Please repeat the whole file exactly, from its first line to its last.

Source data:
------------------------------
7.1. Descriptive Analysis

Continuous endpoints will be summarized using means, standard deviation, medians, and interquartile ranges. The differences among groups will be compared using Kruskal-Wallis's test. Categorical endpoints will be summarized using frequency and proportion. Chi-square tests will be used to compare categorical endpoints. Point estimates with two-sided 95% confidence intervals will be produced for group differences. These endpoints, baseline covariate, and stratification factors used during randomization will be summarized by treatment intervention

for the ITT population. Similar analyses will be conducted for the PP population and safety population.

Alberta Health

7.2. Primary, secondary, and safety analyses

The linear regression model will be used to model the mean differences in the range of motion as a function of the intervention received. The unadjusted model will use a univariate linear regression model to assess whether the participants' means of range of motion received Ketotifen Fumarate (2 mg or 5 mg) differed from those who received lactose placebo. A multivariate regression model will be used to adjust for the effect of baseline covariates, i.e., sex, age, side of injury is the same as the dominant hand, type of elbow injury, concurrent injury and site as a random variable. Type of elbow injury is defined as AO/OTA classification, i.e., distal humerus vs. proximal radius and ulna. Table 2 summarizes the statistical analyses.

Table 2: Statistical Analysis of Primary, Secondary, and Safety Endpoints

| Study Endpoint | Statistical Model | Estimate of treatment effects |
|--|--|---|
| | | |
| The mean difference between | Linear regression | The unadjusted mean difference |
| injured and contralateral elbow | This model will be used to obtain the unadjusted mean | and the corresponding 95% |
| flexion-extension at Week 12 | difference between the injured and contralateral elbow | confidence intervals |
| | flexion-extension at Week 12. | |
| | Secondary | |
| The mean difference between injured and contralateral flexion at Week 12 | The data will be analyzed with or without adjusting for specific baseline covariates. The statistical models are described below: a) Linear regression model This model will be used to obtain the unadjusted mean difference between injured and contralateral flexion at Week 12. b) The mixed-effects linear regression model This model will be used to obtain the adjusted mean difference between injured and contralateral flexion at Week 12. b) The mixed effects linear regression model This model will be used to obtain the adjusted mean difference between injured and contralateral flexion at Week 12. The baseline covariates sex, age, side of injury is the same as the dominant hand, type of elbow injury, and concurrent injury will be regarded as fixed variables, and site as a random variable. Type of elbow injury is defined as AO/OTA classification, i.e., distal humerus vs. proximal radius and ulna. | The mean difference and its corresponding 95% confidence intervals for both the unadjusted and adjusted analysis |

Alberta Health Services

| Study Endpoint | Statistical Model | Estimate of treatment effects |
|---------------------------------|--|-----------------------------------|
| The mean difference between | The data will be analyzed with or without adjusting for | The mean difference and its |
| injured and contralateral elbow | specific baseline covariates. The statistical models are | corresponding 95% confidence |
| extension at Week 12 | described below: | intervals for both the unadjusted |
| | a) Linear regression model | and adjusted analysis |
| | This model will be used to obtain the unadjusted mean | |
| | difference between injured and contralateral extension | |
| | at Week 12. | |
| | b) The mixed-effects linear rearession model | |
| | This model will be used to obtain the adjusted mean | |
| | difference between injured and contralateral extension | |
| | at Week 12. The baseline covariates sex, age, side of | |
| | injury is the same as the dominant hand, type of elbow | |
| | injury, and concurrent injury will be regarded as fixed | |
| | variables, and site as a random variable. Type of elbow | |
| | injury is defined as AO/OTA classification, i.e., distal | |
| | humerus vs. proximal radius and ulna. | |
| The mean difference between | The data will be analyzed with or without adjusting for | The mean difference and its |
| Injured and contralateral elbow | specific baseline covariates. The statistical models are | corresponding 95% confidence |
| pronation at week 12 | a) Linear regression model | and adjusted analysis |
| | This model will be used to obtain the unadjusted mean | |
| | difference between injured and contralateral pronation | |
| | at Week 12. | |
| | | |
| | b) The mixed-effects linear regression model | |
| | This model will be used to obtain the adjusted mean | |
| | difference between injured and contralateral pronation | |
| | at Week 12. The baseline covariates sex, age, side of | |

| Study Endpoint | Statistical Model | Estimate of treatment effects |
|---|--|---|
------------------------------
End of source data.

7.1. Descriptive Analysis

Continuous endpoints will be summarized using means, standard deviation, medians, and interquartile ranges. The differences among groups will be compared using Kruskal-Wallis's test. Categorical endpoints will be summarized using frequency and proportion. Chi-square tests will be used to compare categorical endpoints. Point estimates with two-sided 95% confidence intervals will be produced for group differences. These endpoints, baseline covariate, and stratification factors used during randomization will be summarized by treatment intervention

for the ITT population. Similar analyses will be conducted for the PP population and safety population.

Alberta Health

7.2. Primary, secondary, and safety analyses

The linear regression model will be used to model the mean differences in the range of motion as a function of the intervention received. The unadjusted model will use a univariate linear regression model to assess whether the participants' means of range of motion received Ketotifen Fumarate (2 mg or 5 mg) differed from those who received lactose placebo. A multivariate regression model will be used to adjust for the effect of baseline covariates, i.e., sex, age, side of injury is the same as the dominant hand, type of elbow injury, concurrent injury and site as a random variable. Type of elbow injury is defined as AO/OTA classification, i.e., distal humerus vs. proximal radius and ulna. Table 2 summarizes the statistical analyses.

Table 2: Statistical Analysis of Primary, Secondary, and Safety Endpoints

| Study Endpoint | Statistical Model | Estimate of treatment effects |
|--|--|---|
| | | |
| The mean difference between | Linear regression | The unadjusted mean difference |
| injured and contralateral elbow | This model will be used to obtain the unadjusted mean | and the corresponding 95% |
| flexion-extension at Week 12 | difference between the injured and contralateral elbow | confidence intervals |
| | flexion-extension at Week 12. | |
| | Secondary | |
| The mean difference between injured and contralateral flexion at Week 12 | The data will be analyzed with or without adjusting for specific baseline covariates. The statistical models are described below: a) Linear regression model This model will be used to obtain the unadjusted mean difference between injured and contralateral flexion at Week 12. b) The mixed-effects linear regression model This model will be used to obtain the adjusted mean difference between injured and contralateral flexion at Week 12. b) The mixed effects linear regression model This model will be used to obtain the adjusted mean difference between injured and contralateral flexion at Week 12. The baseline covariates sex, age, side of injury is the same as the dominant hand, type of elbow injury, and concurrent injury will be regarded as fixed variables, and site as a random variable. Type of elbow injury is defined as AO/OTA classification, i.e., distal humerus vs. proximal radius and ulna. | The mean difference and its corresponding 95% confidence intervals for both the unadjusted and adjusted analysis |

Alberta Health Services

| Study Endpoint | Statistical Model | Estimate of treatment effects |
|---------------------------------|--|-----------------------------------|
| The mean difference between | The data will be analyzed with or without adjusting for | The mean difference and its |
| injured and contralateral elbow | specific baseline covariates. The statistical models are | corresponding 95% confidence |
| extension at Week 12 | described below: | intervals for both the unadjusted |
| | a) Linear regression model | and adjusted analysis |
| | This model will be used to obtain the unadjusted mean | |
| | difference between injured and contralateral extension | |
| | at Week 12. | |
| | b) The mixed-effects linear rearession model | |
| | This model will be used to obtain the adjusted mean | |
| | difference between injured and contralateral extension | |
| | at Week 12. The baseline covariates sex, age, side of | |
| | injury is the same as the dominant hand, type of elbow | |
| | injury, and concurrent injury will be regarded as fixed | |
| | variables, and site as a random variable. Type of elbow | |
| | injury is defined as AO/OTA classification, i.e., distal | |
| | humerus vs. proximal radius and ulna. | |
| The mean difference between | The data will be analyzed with or without adjusting for | The mean difference and its |
| Injured and contralateral elbow | specific baseline covariates. The statistical models are | corresponding 95% confidence |
| pronation at week 12 | a) Linear regression model | and adjusted analysis |
| | This model will be used to obtain the unadjusted mean | |
| | difference between injured and contralateral pronation | |
| | at Week 12. | |
| | | |
| | b) The mixed-effects linear regression model | |
| | This model will be used to obtain the adjusted mean | |
| | difference between injured and contralateral pronation | |
| | at Week 12. The baseline covariates sex, age, side of | |

| Study Endpoint | Statistical Model | Estimate of treatment effects |
|---|--|---|